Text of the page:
MIT’s network fell to a denial-of-service attack Sunday evening, allegedly by the Internet activist group Anonymous, cutting campus users off from Internet access to most websites for nearly three hours. The attack came in the wake of accusations that MIT’s role in the pending litigation against Internet activist Aaron Swartz contributed to his Friday suicide. On Monday afternoon, MIT spokeswoman Kimberly C. Allen confirmed that the outage was due to a denial-of-service attack (DoS).
For many students, IAP brings coding challenges, externships, intense UROP-ing, and loafing around Boston. For puzzle-lovers and code-crackers, however, IAP means the return of the annual MIT Mystery Hunt, an epic weekend of puzzle-solving that draws hundreds of participants from around the world and begins this Friday at noon.
26-year old Aaron Swartz was an accomplished man — it's not difficult to see his influence on today's web. He co-authored the specification for RSS 1.0 at age 14 and was a prominent internet activist throughout his life. After news broke of his suicide early Saturday morning, Hacker News went ablaze with comments of support for his work.
In December, a railroad crossing opened between Albany and Vassar Streets near the Heinz building and graduate student dormitories, formalizing an unofficial path in the same location. Located between the Heinz building (W59), the Plasma Science and Fusion Center (NW21), and graduate dormitory The Warehouse (NW30), the crossing takes features a gate, new landscaping, and paved walkways.
Participate in a discussion on Aaron Swartz with reporters from The Tech on Monday, Jan. 21 at 7 p.m. EST. The Tech will livestream the panel on Youtube (http://bit.ly/SwartzPanel). You can send us questions during or prior to the discussion by tweeting @thetech (hashtag #SwartzPanel), commenting on the Youtube video, or emailing firstname.lastname@example.org.
Marilyn T. Smith, head of MIT Information Services and Technology (IS&T), announced in an email to IS&T staff on Monday afternoon that she will step down on Feb. 1. “I want to let you know that after much reflection in recent weeks, I’ve decided to leave my position at MIT,” Smith wrote.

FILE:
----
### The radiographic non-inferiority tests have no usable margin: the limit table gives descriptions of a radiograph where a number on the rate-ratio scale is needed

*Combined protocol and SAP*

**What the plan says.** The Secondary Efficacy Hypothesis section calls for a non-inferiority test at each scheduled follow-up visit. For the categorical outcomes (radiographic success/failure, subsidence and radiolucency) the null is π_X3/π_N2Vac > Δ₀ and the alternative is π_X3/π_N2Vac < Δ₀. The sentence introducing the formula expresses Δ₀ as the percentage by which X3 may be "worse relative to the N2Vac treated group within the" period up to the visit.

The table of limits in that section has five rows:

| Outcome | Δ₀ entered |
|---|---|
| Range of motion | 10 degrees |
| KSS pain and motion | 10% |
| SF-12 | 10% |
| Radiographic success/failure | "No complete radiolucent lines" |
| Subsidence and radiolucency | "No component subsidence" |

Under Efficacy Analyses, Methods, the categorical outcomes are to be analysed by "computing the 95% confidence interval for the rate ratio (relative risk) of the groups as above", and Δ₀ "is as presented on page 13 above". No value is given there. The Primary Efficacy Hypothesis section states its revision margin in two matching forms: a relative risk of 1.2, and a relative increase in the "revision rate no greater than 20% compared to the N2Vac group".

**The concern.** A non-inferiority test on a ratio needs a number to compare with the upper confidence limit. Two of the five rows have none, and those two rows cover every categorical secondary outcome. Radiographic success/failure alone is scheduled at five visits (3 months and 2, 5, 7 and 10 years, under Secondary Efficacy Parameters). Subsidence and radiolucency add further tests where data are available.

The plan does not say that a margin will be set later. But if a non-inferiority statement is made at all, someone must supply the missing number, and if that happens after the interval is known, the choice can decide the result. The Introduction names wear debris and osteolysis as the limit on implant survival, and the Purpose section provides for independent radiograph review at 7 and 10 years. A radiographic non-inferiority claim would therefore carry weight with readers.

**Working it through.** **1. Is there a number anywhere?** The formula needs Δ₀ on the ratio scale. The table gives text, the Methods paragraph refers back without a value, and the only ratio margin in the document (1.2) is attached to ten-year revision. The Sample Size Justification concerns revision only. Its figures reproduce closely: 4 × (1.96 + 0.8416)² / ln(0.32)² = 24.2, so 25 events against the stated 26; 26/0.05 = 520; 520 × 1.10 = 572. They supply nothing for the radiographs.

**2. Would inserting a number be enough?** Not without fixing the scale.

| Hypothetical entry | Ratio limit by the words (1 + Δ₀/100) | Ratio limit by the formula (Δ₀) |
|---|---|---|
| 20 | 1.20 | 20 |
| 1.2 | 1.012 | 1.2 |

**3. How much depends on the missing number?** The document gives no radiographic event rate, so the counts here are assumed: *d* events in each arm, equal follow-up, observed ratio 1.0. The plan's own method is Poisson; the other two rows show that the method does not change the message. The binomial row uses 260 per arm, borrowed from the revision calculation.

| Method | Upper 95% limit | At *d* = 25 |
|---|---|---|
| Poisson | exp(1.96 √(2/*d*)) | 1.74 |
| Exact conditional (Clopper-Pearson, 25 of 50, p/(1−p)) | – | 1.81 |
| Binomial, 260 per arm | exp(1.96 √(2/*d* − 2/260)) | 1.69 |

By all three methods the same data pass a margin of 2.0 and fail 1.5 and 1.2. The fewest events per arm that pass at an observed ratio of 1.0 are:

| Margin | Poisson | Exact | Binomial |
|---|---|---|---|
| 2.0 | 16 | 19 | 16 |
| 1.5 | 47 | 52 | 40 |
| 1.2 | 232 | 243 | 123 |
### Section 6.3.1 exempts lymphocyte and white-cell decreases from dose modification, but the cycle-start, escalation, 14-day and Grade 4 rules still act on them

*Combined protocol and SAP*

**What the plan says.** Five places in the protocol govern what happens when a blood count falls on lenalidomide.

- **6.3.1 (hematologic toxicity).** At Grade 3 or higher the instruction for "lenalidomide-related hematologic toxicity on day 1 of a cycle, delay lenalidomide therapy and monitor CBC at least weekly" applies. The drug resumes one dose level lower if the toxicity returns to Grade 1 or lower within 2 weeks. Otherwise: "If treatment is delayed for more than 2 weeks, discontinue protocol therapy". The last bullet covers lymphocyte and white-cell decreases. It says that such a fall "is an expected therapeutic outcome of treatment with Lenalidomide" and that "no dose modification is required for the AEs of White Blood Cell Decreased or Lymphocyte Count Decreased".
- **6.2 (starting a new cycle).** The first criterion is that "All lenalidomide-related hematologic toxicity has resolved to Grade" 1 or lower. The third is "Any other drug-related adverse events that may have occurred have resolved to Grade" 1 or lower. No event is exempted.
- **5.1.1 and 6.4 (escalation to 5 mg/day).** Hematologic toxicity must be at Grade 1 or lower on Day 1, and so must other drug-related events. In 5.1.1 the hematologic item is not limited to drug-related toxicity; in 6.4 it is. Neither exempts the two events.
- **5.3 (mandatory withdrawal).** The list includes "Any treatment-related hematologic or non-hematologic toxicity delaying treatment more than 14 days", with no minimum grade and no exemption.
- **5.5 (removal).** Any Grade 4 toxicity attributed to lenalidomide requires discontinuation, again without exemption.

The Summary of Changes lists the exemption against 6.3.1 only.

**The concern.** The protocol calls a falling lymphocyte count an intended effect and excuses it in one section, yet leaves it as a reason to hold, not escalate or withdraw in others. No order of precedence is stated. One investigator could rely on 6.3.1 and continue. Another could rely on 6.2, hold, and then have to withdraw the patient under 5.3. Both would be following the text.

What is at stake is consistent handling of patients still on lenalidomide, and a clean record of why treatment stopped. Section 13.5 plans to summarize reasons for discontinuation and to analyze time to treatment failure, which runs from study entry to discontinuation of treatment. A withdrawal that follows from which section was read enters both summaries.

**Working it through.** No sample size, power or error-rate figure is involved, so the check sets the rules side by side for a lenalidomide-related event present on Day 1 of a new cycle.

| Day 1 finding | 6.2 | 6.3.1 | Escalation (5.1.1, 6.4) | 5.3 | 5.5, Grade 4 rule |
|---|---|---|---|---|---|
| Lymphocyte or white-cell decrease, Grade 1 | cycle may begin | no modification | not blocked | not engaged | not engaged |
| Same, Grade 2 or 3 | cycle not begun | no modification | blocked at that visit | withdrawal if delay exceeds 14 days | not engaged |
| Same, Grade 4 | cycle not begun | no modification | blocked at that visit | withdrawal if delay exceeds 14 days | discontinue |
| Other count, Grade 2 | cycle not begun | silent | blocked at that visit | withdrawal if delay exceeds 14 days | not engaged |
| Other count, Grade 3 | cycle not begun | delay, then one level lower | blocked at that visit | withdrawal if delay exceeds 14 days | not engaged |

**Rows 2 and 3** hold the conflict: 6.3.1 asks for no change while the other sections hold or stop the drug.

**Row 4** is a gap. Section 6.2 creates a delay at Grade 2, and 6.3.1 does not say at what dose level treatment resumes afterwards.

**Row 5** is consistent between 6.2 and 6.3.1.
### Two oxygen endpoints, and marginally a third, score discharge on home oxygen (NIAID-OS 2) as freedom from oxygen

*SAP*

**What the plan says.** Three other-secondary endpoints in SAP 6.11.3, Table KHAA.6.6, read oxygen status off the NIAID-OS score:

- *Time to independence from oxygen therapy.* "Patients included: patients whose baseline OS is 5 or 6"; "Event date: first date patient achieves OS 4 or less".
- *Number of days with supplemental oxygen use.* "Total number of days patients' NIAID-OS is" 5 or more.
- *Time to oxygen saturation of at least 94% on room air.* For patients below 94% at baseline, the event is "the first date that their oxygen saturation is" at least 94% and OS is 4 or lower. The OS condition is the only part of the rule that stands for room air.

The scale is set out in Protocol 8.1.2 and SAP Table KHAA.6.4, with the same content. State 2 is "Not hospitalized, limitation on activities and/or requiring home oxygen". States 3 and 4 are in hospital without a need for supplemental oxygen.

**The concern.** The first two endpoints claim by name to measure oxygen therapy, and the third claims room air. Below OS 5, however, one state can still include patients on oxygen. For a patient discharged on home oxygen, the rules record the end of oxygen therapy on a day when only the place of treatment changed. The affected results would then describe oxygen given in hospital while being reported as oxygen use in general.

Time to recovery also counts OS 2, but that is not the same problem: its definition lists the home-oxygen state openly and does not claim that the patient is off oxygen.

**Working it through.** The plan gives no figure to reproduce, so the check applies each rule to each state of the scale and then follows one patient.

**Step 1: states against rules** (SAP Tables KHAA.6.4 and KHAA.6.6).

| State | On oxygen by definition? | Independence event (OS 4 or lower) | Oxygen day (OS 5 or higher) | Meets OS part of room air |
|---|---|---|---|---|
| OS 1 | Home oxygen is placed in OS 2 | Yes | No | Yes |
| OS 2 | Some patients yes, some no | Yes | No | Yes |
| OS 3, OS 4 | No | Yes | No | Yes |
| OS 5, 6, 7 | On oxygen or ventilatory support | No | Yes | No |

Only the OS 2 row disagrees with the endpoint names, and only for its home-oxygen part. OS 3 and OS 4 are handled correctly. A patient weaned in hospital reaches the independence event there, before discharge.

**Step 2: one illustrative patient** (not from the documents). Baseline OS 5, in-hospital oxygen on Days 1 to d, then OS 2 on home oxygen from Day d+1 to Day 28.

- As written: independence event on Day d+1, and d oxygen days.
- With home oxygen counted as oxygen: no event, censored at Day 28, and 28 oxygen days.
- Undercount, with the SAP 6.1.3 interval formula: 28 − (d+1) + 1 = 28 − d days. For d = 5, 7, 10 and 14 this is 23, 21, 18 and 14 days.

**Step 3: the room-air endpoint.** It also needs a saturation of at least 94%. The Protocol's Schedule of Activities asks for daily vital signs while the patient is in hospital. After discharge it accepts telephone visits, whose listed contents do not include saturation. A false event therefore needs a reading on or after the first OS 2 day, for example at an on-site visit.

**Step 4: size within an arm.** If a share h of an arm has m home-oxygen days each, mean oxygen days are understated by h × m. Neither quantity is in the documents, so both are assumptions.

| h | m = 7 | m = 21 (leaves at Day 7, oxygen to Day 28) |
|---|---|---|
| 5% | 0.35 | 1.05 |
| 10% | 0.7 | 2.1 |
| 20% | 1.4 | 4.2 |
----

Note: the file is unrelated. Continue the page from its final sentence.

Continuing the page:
Around 70 people gathered last night in 10-250 to watch 15 students duke it out at MIT’s Integration Bee.
In a high-stakes negotiation, the most important moves often come not in the end game but at the very start, when one side or the other prevails in defining what is on the table. If you listened closely, you might have heard President Barack Obama try to do just that in his news conference on Monday, when he suggested that Washington will have tamed the government’s debt problems if the two parties can agree on another $1.5 trillion or so in spending cuts and tax increases.
BAMAKO, Mali — In the face of fierce, all-night bombardment by the French military, Mali’s Islamist insurgents have hunkered down to fight again.
CARACAS, Venezuela — With the president absent and ailing, the country on edge and the government eager to portray a sturdy sense of continuity, there might be nothing unusual about the most powerful officials in Venezuela meeting over the weekend, except for the location they chose for the sit-down: Havana.
At least two devastating explosions, possibly caused by aircraft missiles or bombs, struck the campus of Aleppo University on Tuesday as students were taking exams, a major escalation of the violent struggle for control of Syria’s largest city in the ongoing conflict. The opposition and government blamed each other for the blasts, and opposition sympathizers said more than 50 people were killed.
PARIS — France’s ailing industrial sector took another blow Tuesday when Renault said it planned to cut 7,500 domestic jobs, or about 17 percent of its French labor force, by 2016 as it adjusted production capacity to the crushing downturn in the European car market.
The death of Aaron Swartz hit MIT hard. The Institute suddenly finds itself confronted with deep and important questions: What kind of role did MIT play in the prosecution of the 26-year-old prodigy? Is there something MIT could have — or should have — done that would have averted such a tragic outcome?
CAMBRIDGE, Mass. — With the score tied at 64-64 and time winding down, James Burke ’13 nailed a three-pointer with three seconds left to lift the MIT men’s basketball team past Babson College, 69-64. Will Tashman ’13 led all scorers for MIT with 22 points, while Kelly Ross led four Babson players in double figures with 17 points.